Preserving fertility after endouterine surgery is a great concern for clinicians and a synechia occurring is considered as a postoperative complication which, in some cases, may be hard to treat. In contrast with this great interest, little is currently known about the process of synechia formation and its physiopathology, while this could help in developing effective preventive treatments. For these considerations, creating an animal model is essential because it represents a tool for time-related histological changes description after endouterine trauma. Moreover, since causal relationship between endometrial surgery and infertility has been established based on retrospective studies. [8] synechia induction in an animal model may allow further investigations of this relationship. In contrast with the high number of publications using animal models for intraperitoneal adhesions, [11] intrauterine adhesions are rarely investigated or described in animals. To our knowledge, there is only one experimental model of intrauterine adhesions, as described by Schenker et al. in the rabbit. [12],[13] Spontaneous occurrence of intrauterine synechia was also reported, in a unique retrospective study, in 10% of 87 hysteroscopic examinations realized in hypofertiles mares. [10] Schenker and al conducted their studies in order to investigate a treatment for abnormal genital bleeding or for contraception. They performed a traumatic curettage of the endometrium in rabbits pretreated with estrogens, [14] progesterone [15] or without pretreatment. [16] None of these experimentations succeeded in creating intrauterine adhesions and the authors report a complete regeneration of endometrium at day 7 of surgery. [16] Despite the fact that Schenker failed to create synechia using curettage, we choose to reuse the endometrial curettage as it is a frequent procedure in routine gynecological activity and because we aimed to evaluate its consequence on spontaneous fertility even in case of no adhesions formation. In accordance with Schenker findings, we failed to reveal intrauterine adhesions using curettage but we demonstrate a diminished lumen surface probably due to a high endometrial thickness. We cannot exclude an unrevealed minimal or filmy synechia as it is hard to explore all the horn length microscopally.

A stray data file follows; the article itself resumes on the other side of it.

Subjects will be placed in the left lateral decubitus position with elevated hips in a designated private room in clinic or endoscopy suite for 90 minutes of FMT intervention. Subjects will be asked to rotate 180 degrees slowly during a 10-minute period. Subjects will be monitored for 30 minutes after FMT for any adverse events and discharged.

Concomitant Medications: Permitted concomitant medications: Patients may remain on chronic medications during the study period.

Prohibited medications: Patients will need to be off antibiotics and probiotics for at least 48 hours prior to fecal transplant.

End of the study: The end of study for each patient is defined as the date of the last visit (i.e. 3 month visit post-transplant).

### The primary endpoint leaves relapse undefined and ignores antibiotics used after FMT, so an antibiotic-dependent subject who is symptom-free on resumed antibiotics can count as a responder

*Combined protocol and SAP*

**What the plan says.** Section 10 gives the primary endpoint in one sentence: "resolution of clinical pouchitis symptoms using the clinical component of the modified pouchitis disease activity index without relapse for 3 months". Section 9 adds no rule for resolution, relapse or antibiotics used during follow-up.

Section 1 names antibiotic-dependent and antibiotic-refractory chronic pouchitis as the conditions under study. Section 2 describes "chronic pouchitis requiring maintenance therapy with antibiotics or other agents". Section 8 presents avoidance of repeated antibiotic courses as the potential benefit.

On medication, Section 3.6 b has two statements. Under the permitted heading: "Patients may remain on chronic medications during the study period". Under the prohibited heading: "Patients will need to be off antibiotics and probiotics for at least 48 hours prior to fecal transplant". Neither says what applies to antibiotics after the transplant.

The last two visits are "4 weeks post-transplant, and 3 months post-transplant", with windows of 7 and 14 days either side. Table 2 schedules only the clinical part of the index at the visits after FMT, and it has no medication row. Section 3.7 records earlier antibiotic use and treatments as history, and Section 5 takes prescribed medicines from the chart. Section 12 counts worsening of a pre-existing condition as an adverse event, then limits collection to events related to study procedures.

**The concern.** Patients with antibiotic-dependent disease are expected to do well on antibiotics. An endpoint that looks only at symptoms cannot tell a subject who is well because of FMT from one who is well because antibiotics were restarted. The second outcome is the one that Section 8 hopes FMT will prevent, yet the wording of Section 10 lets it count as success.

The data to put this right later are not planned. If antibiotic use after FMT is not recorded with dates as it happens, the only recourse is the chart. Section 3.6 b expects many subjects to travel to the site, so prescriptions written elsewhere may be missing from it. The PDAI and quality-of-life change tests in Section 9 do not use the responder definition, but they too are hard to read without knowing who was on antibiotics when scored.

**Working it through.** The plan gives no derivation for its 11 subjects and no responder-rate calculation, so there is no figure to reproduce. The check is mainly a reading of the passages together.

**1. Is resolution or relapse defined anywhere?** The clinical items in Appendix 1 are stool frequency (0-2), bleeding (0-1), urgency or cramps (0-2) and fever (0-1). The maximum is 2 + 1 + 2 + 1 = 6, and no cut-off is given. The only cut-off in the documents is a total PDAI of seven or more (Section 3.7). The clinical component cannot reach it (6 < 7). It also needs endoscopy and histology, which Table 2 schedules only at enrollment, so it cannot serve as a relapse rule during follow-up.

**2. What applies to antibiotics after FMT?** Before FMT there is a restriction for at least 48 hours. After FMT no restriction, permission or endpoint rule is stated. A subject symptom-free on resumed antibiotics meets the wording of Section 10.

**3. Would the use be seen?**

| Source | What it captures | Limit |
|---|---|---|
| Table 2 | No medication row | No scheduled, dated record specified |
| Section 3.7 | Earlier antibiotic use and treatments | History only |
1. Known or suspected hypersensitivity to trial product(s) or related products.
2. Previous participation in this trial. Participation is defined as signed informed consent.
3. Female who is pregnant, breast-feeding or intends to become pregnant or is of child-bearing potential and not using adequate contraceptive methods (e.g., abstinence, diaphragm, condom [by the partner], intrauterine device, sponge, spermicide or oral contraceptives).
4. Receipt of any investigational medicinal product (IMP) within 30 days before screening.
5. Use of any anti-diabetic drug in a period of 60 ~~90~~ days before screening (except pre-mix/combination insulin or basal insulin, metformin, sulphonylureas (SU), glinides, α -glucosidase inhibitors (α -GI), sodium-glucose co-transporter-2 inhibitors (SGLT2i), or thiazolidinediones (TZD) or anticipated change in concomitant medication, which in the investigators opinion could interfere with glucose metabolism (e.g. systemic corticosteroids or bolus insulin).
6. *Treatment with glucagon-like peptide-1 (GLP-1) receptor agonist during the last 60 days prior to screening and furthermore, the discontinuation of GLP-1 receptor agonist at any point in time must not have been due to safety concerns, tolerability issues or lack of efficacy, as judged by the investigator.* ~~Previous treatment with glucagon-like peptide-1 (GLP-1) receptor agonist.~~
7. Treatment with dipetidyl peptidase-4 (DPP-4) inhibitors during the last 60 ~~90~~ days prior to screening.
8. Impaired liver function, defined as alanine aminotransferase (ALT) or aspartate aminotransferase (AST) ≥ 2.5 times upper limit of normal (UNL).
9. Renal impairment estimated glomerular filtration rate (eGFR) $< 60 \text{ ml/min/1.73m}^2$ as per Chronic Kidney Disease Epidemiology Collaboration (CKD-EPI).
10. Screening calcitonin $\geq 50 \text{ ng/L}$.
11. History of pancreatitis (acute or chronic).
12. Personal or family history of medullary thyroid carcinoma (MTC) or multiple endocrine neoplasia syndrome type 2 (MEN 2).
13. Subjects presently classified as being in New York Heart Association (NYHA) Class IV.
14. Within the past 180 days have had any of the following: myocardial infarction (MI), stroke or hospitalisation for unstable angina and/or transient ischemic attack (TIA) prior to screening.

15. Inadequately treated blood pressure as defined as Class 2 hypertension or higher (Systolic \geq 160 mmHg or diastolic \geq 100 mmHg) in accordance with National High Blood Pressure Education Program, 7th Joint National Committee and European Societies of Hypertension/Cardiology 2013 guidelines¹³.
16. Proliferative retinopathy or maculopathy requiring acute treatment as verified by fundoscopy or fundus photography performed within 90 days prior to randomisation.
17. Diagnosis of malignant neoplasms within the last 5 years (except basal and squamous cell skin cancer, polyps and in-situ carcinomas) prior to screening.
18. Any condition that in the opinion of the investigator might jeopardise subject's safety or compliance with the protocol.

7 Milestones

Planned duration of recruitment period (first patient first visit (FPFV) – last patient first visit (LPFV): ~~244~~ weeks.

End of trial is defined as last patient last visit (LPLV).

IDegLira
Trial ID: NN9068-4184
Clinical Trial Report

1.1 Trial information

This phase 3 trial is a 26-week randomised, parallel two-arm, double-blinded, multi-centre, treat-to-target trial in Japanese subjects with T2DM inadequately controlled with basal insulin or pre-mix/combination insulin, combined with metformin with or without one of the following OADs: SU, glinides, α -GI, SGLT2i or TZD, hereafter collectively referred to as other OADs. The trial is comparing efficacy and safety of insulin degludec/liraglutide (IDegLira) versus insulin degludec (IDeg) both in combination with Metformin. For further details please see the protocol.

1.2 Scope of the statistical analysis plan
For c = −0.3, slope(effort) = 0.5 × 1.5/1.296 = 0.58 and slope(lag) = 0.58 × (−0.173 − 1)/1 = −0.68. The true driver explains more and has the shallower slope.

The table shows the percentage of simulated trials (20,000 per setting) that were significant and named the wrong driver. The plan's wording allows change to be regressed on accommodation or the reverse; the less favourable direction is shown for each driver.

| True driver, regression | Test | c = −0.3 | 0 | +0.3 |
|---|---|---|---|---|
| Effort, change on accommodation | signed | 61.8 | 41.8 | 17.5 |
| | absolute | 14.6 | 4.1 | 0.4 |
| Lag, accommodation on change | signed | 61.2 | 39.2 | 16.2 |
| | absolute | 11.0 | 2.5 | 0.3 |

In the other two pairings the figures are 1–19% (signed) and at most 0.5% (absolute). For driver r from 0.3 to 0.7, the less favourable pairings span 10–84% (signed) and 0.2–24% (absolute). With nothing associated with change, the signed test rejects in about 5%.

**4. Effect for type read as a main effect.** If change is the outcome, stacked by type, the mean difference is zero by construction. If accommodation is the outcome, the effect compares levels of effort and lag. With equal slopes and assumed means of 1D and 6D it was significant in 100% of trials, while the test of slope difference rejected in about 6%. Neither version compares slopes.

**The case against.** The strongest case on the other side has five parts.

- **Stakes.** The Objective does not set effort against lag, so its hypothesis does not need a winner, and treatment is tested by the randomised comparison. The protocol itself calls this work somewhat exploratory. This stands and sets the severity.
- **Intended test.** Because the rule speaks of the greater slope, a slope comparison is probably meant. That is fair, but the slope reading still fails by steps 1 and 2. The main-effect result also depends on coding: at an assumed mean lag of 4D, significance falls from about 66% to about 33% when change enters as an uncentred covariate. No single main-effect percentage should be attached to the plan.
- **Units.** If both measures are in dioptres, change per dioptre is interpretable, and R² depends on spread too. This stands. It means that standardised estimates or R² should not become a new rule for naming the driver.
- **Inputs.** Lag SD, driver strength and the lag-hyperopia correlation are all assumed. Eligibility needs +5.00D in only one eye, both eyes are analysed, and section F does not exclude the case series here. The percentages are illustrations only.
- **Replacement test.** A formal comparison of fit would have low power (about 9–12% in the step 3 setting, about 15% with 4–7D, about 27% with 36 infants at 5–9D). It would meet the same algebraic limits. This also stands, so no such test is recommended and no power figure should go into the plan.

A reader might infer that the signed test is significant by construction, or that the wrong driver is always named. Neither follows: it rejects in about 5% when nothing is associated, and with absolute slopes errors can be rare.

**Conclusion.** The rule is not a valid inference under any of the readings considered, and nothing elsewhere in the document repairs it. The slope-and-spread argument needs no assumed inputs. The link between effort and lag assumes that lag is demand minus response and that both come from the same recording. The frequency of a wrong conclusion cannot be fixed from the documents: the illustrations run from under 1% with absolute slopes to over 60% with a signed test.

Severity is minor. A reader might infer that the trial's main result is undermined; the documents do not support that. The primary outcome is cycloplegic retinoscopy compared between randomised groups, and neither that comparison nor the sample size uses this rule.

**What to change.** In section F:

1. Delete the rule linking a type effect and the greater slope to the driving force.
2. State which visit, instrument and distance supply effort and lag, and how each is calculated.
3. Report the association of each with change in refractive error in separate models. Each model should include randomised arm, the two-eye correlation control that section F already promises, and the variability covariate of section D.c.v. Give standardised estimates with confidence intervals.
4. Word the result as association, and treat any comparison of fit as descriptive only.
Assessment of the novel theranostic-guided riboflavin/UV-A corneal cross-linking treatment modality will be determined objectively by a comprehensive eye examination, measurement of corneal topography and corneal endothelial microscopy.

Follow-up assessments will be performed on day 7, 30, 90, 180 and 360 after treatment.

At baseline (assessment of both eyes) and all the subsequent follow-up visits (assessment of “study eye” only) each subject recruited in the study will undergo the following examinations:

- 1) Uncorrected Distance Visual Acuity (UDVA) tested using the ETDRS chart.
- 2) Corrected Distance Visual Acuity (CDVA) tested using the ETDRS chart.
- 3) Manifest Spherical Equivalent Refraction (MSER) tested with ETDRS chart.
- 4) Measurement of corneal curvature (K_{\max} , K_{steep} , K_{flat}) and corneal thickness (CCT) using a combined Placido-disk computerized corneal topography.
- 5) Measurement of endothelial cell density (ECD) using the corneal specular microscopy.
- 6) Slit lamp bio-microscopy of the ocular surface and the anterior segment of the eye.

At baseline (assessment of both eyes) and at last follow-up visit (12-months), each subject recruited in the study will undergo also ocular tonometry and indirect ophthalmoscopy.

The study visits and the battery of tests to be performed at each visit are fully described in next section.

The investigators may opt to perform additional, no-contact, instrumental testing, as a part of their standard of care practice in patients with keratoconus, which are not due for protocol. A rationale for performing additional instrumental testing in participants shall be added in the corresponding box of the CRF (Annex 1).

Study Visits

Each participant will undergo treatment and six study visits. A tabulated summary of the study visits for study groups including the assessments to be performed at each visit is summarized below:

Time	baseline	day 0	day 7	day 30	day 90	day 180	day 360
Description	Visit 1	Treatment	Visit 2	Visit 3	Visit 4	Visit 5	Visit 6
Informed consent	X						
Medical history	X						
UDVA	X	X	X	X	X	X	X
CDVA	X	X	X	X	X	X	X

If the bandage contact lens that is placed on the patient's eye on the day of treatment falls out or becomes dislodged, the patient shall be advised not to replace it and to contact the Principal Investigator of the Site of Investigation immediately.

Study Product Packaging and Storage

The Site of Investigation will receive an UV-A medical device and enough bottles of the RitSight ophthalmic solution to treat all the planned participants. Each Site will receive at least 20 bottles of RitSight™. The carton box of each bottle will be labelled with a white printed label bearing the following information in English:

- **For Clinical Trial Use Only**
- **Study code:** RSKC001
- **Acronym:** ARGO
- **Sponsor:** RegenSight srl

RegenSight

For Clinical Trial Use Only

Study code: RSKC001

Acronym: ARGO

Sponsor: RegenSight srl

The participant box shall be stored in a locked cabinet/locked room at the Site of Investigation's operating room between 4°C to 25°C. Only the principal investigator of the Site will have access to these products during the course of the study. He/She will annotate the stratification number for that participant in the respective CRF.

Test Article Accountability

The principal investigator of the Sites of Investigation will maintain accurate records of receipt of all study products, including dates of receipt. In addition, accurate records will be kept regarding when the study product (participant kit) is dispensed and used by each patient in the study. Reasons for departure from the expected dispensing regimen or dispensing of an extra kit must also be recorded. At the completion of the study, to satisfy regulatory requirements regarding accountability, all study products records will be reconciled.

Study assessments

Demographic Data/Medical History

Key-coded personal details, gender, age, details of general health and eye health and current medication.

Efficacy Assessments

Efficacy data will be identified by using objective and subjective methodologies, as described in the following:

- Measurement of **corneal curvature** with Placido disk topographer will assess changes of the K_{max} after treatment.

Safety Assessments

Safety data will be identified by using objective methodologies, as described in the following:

Schenker and al also used other surgical approaches such as endometrial destruction by cryosurgery or chemical aggression, all without success. [17],[18] Finally, they performed a complex 2 step-procedure that eventually led to the establishment of synechia of the rabbit horn. First, a sponge was grafted subcutaneously and colonized by fibroblasts. After three weeks, the subcutaneous sponge was retrieved and inserted into the uterine horn. With this model they obtained total intrauterine adhesions. In this paper, they conclude that fibroblast have a major role in Asherman's syndrome pathology. [12],[13] This procedure is not comparable to clinical situations leading to Asherman's syndrome and unhelpful for clinical purpose. Furthermore, these "synechia" are probably a simple immunological reaction against a foreign body. Our results are in concordance with Schenker experimentation using curettage. [16] Despite of a significant endometrial destruction, a complete regeneration is observed at day 7 contrasting with the histological aspect at the sixth hour. This apparent histological restitution of the endometrium contrasts with a decrease in level of implantation in the traumatized horn. We show in this study, that histological morphology of endomterium was not correlated with its functional aspect. These findings suggest limits of histological examination to predict implantation. In our model, implantation impairment may be explained by the existence of an inflammatory environment unexplored by classical histology. However, inflammation impact on implantation remains unclear: while some publications reports negative impact of inflammation, [19] other authors have shown that a local injury of the endometrium induced an inflammatory response that promotes successful implantation. [20] This model allowed an evaluation of histology limits for appreciation of endometrial function but also demonstrates the potential impact of curettage on fertility. In spite of we could not observe Ashermans/synechia, we accepted the demonstration they were deemed to have occurred and the option of inflammatory reaction is the consequence on subsequent fertility. This model may be used to investigate safety and effectiveness of preventive therapeutics of Asherman's syndrome.